Chris Jones is Professor of English at the University of St Andrews. He teaches and writes about Old English and modern poets and has been involved in helping out at StAnza in various capacities, on-and-off, since 1998. Occasionally he scribbles his own poems too. During the pandemic he was invited to collaborate on a lockdown project to create an interactive online digital version of an Old English riddle. This was featured by the BBC as part of their ‘Culture in Quarantine’ series.
Two versions of Riddle 84
I cannot speak,
though I am swift in silence.
My house is noisy but slower than I.
We travel to a tune composed for two:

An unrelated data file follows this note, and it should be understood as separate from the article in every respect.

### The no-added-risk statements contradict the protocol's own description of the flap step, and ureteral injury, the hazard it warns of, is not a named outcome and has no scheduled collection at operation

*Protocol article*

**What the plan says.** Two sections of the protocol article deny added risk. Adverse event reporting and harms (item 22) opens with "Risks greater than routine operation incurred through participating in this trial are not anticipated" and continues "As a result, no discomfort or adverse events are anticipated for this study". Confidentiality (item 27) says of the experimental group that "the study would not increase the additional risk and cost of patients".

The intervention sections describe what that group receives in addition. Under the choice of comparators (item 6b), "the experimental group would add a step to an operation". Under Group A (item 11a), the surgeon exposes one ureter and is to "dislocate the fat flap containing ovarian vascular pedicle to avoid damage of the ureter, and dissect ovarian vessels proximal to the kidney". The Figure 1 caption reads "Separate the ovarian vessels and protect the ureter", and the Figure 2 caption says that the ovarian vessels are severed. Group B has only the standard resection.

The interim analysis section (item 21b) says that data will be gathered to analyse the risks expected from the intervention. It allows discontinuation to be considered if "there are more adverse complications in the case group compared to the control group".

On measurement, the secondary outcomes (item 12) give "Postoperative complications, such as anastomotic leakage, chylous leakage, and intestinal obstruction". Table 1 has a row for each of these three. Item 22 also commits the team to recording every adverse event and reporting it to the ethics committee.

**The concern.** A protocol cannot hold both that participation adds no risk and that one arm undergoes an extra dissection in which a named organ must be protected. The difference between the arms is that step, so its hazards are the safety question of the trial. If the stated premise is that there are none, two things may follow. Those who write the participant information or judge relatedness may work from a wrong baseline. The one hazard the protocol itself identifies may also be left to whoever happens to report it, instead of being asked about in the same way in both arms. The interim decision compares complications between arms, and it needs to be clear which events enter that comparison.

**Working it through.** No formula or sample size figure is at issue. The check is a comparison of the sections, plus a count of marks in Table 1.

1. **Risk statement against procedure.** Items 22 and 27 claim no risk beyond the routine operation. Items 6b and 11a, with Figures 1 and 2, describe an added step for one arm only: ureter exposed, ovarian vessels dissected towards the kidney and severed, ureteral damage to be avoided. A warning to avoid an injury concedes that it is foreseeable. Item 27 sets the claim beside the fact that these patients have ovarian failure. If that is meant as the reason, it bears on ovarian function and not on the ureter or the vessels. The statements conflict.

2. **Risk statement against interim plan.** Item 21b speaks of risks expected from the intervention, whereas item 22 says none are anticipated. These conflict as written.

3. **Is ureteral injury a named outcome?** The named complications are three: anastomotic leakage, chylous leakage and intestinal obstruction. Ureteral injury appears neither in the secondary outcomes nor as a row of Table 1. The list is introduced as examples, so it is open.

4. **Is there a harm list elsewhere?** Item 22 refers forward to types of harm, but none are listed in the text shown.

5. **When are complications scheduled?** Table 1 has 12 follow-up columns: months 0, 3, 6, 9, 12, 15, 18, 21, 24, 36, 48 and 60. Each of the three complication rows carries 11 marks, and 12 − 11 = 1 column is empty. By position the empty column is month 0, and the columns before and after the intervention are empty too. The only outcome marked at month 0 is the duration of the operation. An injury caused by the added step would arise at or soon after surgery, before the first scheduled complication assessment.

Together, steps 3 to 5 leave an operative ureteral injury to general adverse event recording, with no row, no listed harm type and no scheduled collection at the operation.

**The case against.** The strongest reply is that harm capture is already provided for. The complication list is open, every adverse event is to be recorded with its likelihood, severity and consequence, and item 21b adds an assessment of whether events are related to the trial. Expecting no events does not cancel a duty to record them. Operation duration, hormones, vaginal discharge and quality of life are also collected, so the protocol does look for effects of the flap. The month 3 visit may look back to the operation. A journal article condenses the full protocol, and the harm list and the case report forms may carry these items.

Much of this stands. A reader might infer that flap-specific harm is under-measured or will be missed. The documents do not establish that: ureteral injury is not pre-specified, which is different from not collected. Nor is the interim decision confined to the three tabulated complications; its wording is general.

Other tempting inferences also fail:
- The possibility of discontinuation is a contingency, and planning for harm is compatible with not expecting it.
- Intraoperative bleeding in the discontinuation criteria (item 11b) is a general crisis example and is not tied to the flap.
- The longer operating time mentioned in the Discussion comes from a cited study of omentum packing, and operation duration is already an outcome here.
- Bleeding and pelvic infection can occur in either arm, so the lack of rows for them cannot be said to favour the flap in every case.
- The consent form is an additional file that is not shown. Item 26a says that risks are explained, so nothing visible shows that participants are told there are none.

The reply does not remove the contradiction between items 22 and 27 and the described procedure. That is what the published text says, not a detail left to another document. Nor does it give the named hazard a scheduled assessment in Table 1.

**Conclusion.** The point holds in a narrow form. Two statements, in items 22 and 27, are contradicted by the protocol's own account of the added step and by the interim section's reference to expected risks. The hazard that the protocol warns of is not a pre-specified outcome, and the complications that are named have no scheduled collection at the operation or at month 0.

my part all rests in this descending duet,
a descant shaped by a stave of dales and vales.
I am quick,
yet should I quit this house of song,
I must die, but the house sings on.
A silent guest in a violent house.
With clear voice house resounds,
yet dumb guest never shouts.
Should guest find breath,
he’ll catch his death.
Should guest leave host,
he’ll give up ghost.
Both still, ever fleeting.
Give me a net; I’ll eat’im.